Bioluminescence [46]

Light of Life

By Richard Birdsey

A few weeks ago, several Club members posted messages across the NSWSKC e-mail network discussing their experiences with bioluminescence. Paddlers observed bioluminescence around particular types of coastal formations and at different times of the year. Others talked about interesting experiences they have had with light-emitting plants and animals. Having spent a couple of years studying marine plankton on and off, and at Dave Winkworth’s suggestion, I thought Club members might be interested in knowing a bit more about this fascinating spectacle of nature.

What is Bioluminescence?

There are a number of natural and human-made processes that create light. Chemiluminescence is a broader set of light producing chemical reactions of which bioluminescence is just one. Certain types of chemicals when mixed together produce energy. This energy ‘excites’ other particles which vibrate and generate light. A chemiluminescent product known to many kayakers are Cylume light sticks. A thin glass vial containing hydrogen peroxide sits within a plastic tube containing a chemical called an ester and a fluorescent dye. When the vial is broken the hydrogen peroxide and ester release energy which excites the fluorescent dye and generates light. Bioluminescence is a form of chemiluminescence and, as the name implies, light produced within an organism.

Another type of light emitting process is fluorescence. This is where external energy (as opposed to internal chemical reactions) are absorbed by a fluorescent material and then immediately remitted. This is the central principle behind the operation of fluorescent light tubes. A form of fluorescence is phosphorescence which is where external energy is stored for longer periods of time and slowly reemitted. Watch faces and glow-in-the-dark toys use phosphorescent materials. Some animals and plants are phosphorescent as opposed to being bioluminescent.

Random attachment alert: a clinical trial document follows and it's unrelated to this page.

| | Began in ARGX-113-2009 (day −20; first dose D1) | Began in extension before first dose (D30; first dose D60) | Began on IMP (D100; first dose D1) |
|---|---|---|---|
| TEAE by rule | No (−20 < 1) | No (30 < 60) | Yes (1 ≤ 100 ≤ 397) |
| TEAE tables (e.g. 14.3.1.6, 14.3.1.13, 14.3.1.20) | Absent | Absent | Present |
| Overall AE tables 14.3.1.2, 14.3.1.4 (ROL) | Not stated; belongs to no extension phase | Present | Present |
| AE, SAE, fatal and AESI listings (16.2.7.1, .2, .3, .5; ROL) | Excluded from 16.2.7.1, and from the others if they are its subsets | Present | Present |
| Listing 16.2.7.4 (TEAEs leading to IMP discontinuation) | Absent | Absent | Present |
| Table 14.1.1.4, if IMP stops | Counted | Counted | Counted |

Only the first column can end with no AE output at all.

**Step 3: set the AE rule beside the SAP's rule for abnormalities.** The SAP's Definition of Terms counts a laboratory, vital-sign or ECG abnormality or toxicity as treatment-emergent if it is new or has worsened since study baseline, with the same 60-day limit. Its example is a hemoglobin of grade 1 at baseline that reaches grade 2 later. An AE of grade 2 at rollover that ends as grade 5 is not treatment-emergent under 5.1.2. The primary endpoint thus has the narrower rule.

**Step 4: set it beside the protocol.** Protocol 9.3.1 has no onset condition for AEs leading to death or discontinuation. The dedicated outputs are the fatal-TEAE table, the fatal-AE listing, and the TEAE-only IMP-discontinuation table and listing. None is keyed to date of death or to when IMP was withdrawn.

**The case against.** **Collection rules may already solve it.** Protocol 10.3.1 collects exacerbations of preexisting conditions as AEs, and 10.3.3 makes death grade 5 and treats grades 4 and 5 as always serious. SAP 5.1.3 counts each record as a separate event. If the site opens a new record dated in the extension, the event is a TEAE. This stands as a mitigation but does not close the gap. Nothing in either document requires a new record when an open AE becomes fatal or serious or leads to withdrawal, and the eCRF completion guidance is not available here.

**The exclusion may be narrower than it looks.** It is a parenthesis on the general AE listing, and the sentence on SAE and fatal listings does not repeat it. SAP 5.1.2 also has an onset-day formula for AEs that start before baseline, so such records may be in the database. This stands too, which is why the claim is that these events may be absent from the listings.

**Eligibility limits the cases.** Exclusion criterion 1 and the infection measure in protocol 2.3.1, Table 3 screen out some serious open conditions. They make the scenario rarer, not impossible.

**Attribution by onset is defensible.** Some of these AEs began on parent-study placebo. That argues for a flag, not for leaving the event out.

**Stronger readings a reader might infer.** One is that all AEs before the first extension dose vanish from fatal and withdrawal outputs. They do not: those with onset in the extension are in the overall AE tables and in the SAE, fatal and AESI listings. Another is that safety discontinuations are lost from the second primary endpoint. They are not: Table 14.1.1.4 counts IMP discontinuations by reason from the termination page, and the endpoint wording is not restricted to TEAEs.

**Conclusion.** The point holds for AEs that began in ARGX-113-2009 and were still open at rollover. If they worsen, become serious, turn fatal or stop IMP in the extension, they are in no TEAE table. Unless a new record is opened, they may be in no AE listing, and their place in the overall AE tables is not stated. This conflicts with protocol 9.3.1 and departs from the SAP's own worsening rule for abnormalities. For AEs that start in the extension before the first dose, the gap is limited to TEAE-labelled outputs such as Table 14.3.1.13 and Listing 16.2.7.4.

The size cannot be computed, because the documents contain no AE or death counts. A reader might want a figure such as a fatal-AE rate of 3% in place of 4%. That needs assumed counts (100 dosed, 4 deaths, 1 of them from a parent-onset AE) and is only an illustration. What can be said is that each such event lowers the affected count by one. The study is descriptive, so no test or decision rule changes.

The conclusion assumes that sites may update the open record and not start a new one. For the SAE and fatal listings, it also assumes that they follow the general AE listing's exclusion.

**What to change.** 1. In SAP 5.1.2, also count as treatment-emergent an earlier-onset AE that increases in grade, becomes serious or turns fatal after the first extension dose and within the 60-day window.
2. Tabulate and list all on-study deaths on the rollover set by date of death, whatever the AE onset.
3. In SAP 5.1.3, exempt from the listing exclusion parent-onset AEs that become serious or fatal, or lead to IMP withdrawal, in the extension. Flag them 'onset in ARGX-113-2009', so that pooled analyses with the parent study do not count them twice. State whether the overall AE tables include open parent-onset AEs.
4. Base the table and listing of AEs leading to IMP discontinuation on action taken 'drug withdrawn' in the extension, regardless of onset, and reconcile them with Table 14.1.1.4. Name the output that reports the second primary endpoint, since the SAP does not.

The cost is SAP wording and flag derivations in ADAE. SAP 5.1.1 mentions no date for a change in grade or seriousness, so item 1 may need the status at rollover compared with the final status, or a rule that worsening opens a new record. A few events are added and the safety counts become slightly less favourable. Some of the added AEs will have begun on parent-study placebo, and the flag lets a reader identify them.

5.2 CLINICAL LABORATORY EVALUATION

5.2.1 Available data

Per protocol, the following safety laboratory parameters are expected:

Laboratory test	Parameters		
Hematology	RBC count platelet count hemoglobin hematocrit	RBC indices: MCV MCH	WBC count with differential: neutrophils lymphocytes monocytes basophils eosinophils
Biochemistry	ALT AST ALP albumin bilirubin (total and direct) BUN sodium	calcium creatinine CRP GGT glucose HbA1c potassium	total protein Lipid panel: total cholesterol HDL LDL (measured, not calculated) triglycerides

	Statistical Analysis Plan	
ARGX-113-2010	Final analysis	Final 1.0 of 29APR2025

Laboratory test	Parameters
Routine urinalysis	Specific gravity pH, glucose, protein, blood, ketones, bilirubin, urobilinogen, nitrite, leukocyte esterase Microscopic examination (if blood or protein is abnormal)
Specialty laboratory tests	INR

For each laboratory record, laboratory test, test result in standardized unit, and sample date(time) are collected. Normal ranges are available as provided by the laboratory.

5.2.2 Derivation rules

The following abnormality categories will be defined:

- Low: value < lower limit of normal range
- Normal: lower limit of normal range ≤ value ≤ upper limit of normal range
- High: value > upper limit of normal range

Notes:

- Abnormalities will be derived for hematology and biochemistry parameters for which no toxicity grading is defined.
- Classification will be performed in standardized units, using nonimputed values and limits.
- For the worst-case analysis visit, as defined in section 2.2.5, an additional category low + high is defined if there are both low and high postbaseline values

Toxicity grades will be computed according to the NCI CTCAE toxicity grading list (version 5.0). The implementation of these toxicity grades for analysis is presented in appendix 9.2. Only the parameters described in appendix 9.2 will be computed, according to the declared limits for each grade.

Which organisms are Bioluminescent?

Bioluminescence is primarily a marine phenomenon. It has been observed in over 700 marine genera ranging from bacteria through to fish, molluscs (such as squid), sponges, jellyfish, echinoderms (starfish family) and crustaceans (crabs and the like). A common myth is that bioluminescence mostly comes from bacteria. In fact, a vast range of single-celled plankton, zoo and gelatinous plankton are bioluminescent. The ‘sparks’ flying off your paddle is most probably plankton such as copeopods or dinoflagellates. The glowing ‘trails’ in your wake are billions of scared, hungry or over-sexed plankton (more on this later). Interestingly there are almost no freshwater bioluminescent organisms. Land based bioluminescent organisms include some insects (such as fireflies), fungi, worms (‘glow worms’), and some terrestrial micro-organisms.

How is the light made?

As mentioned above, bioluminescence results from light-producing chemical reactions. The group of chemicals involved are broadly termed luciferins. Light is produced by a series of oxidation reactions set off by a catalyst called luciferase (a catalyst is chemical accelerant that speeds up reactions). Luciferin is oxidised by luciferase to produce energy, oxygen, oxyluciferin and light. How plants and animals create luciferins varies. Some secrete it from special glands. ‘Fresh’ luciferin must be captured in the diet or synthesised internally.

Larger animals such as squid and fish have specialised light organs called photophores (photo = ‘light’ and phore = ‘bearing’) which are wart or blister-like structures packed full of bioluminescent bacteria. When the animal wants to generate light they ‘stir’ or stimulate the bacteria in the photophore and hey presto – instant light!